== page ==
Chairman D'Amato and Members of the Committee, my name is Henry Mundt. I am President and CEO of Cirrus System, Inc. ("Cirrus"), which operates the MasterCard/Cirrus ATM Network. I appreciate the opportunity to appear today before the Committee on Banking, Housing, and Urban Affairs, United States Senate, to discuss Cirrus' role in the electronic payments 'industry and the decision to lift our prohibition against ATM access charges. We are aware that with the introduction of S. 885, the "Fair ATM Fees for Consumers Act," the Chairman has expressed concerns relating to the costs of ATM access charges and is seeking data relating to such costs. As will be discussed below, however, Cirrus' role is limited to providing the network through which member financial institutions provide ATM services throughout the country. The system does not have any direct relationships with consumers, does not issue ATM cards to consumers, and has no involvement in the decision by its members whether to impose ATM access fees. Any fees imposed on consumers 'in connection with ATM services are determined and imposed by financial institutions participating in the network, not by Cirrus.
While MasterCard is well-known primarily as a credit card and debit card brand and Cirrus as an ATM access mark, what may be less well known is that neither MasterCard nor Cirrus actually issue cards to consumers or operate ATMs. Rather, MasterCard and Cirrus simply license the use of their service marks to their member financial institutions. It is our members that issue cards and operate the ATMs at which those cards may be used to get cash.
Cirrus also operates a processing facility that enables cards issued by one of our member financial institutions to be accepted at ATMs of other members around the world. The vast majority of these transactions are authorized and settled electronically in seconds -- even though the cardholder may be requesting cash at an ATM thousands of miles from home. Cirrus competes with many other ATM networks. Many offer their services on a state or regional basis only. Others, like Cirrus, offer them nationally and internationally.
Most ATMs in the United States are connected to one or more regional ATM networks, as well as to one or more of the global ATM networks like the MasterCard/Cirrus ATM Network. VISA, American Express, and Discover also operate ATM networks, in which many of our members participate. It is our members, 'in turn, that compete for and maintain consumer deposit relationships and operate ATMs. Of course, each member establishes its own prices for its services. As a result, consumers 'in the United States have a wide range of choices and may use their ATM cards to get cash -- almost instantaneously -- at virtually any of the hundreds of thousands of ATMs located across the country and around the world.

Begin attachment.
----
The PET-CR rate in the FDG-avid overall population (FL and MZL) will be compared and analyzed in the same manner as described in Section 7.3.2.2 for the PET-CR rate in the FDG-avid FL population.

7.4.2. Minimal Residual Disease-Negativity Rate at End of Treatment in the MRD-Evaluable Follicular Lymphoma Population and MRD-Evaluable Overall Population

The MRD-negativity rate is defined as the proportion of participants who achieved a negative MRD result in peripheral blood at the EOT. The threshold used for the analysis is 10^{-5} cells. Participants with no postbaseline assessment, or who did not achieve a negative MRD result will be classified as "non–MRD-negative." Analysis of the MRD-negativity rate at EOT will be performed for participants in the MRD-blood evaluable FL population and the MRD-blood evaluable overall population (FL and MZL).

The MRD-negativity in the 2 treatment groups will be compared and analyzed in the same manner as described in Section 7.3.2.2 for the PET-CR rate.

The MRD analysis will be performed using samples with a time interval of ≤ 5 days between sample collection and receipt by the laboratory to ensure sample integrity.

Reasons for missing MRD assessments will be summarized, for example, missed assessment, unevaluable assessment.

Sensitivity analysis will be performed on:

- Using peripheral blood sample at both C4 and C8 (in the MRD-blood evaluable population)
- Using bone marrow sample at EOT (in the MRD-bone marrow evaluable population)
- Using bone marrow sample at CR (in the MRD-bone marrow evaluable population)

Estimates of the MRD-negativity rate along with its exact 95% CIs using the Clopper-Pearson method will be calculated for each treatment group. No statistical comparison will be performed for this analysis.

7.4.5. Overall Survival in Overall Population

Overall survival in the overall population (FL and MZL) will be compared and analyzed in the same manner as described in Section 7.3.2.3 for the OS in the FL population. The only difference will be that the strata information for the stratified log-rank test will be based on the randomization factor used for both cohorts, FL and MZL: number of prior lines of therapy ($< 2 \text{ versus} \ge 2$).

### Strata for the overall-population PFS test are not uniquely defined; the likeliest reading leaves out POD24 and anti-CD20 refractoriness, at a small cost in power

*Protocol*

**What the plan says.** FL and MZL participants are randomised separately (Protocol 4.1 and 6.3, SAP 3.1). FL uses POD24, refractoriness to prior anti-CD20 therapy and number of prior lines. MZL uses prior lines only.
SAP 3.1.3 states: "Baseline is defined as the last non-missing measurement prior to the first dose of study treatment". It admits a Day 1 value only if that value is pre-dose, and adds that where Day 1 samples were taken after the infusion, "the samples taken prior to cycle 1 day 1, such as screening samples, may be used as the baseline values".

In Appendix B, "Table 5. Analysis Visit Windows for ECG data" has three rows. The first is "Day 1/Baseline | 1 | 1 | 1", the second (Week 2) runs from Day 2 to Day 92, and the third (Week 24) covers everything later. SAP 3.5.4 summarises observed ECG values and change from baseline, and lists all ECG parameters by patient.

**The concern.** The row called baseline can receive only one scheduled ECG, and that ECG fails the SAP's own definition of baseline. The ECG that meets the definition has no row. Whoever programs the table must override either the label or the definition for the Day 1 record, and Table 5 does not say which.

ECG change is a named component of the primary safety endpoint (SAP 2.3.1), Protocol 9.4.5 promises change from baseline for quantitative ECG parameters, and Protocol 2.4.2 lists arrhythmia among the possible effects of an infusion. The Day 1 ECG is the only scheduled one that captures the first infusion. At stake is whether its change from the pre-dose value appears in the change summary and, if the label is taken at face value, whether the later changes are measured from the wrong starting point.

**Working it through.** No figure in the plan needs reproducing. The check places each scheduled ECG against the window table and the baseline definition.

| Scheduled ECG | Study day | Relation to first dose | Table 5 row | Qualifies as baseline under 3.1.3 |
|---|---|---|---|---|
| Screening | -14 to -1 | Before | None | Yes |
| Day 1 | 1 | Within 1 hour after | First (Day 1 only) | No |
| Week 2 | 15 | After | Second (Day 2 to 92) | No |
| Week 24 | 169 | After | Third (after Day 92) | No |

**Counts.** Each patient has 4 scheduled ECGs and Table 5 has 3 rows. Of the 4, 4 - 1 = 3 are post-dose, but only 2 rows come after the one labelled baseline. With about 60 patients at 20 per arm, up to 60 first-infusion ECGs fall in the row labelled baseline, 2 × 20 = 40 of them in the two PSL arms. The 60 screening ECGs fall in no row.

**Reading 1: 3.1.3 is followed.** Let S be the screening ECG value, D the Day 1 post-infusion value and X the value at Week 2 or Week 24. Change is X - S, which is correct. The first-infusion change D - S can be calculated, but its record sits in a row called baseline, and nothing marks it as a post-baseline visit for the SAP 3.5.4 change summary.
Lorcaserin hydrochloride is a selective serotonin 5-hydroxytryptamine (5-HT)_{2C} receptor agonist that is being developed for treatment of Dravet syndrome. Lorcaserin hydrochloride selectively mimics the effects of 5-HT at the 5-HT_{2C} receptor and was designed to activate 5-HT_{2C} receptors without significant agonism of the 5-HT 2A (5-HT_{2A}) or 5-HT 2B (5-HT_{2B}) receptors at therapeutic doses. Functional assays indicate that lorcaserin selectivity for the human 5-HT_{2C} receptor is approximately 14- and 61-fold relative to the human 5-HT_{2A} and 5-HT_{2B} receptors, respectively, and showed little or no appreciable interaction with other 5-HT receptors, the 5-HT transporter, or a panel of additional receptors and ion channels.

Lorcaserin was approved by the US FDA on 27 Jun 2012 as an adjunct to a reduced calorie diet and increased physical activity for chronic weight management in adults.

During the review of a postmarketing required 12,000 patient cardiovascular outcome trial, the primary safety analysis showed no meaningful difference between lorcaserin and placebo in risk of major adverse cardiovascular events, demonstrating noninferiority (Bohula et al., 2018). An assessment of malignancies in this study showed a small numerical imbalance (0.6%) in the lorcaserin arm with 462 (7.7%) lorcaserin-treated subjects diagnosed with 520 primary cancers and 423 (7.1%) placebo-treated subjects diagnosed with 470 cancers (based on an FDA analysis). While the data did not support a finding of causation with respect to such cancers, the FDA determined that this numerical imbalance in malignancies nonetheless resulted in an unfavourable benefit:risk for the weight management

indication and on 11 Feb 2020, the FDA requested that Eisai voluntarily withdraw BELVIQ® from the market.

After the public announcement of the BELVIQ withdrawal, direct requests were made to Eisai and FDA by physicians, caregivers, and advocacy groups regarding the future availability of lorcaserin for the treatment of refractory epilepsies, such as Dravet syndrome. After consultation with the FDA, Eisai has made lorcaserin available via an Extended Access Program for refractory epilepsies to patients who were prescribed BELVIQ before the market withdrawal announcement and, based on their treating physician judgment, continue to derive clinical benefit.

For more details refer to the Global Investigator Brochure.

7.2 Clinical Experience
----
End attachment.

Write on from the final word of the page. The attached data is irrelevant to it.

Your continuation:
We believe that this system works well for our members, and our members' cardholders. Most importantly, it provides extraordinary conveniences to consumers that were largely unavailable as recently as two decades ago. Prior to the widespread deployment of ATM terminals, consumers generally had to be physically present at a bank to gain access to their funds. Obtaining these services often was time consuming and consumers had to conduct their business in accordance with the banks' limited hours of operation. Obviously, this has changed dramatically as a result of ATMs. Consumers now are able to have instant access to their funds worldwide. Consumers also are able to take advantage of a wide variety of other services through ATMs -- consumers can make deposits, receive account balances and transfer funds from one account to another. Moreover, as additional ATM features are brought on line, the convenience and value of ATMs to consumers will continue to grow.
We are proud of the fact that the MasterCard/Cirrus ATM Network, with over 325,000 ATMs worldwide, is the largest in the world. In order to create such widespread acceptance of its cards at so many ATMs around the world, Cirrus has had to adopt ATM policies and rules that best meet the needs of its members and their cardholders. Since the ATM needs of its members and their cardholders are constantly changing, Cirrus' ATM rules and policies have had to evolve. For example, when Cirrus was first established, it decided that the best way to promote its services was to prohibit its members from imposing a charge on other members' cardholders for accessing their ATMs. However, the ATM industry has changed in a number of crucial ways since the days that the Cirrus ATM network was established. One of the most significant changes 'involves state regulation of network ATM access charge policies. Another involves the evolution of the ATM business.
Beginning with Nevada in 1990, fifteen states passed laws or issued regulatory rulings that prevented ATM networks -- including Cirrus -- from enforcing their "no ATM access charge" policies in those states. These states are Alabama, Arkansas, Georgia, Idaho, Louisiana, Maine, Mississippi, Montana, Nevada, New Mexico, North Dakota, South Dakota, Texas, Utah, and Wyoming. (Nevada's statute was upheld by the U.S. Court of Appeals for the Ninth Circuit in Valley Bank of Nevada v. Plus System, Inc., 914 F.2d II 86 (1990)). Moreover, many other states at one time or another have considered passing similar laws. As a consequence, Cirrus was faced with the choice of withdraw' from those states or of permitting its members 'in those states to impose ATM access charges. Since ATM acceptance is so important to consumers and is therefore critical to the success of our global ATM services, the new state laws gave us little choice but to acquiesce and permit our members in those states to impose ATM access charges.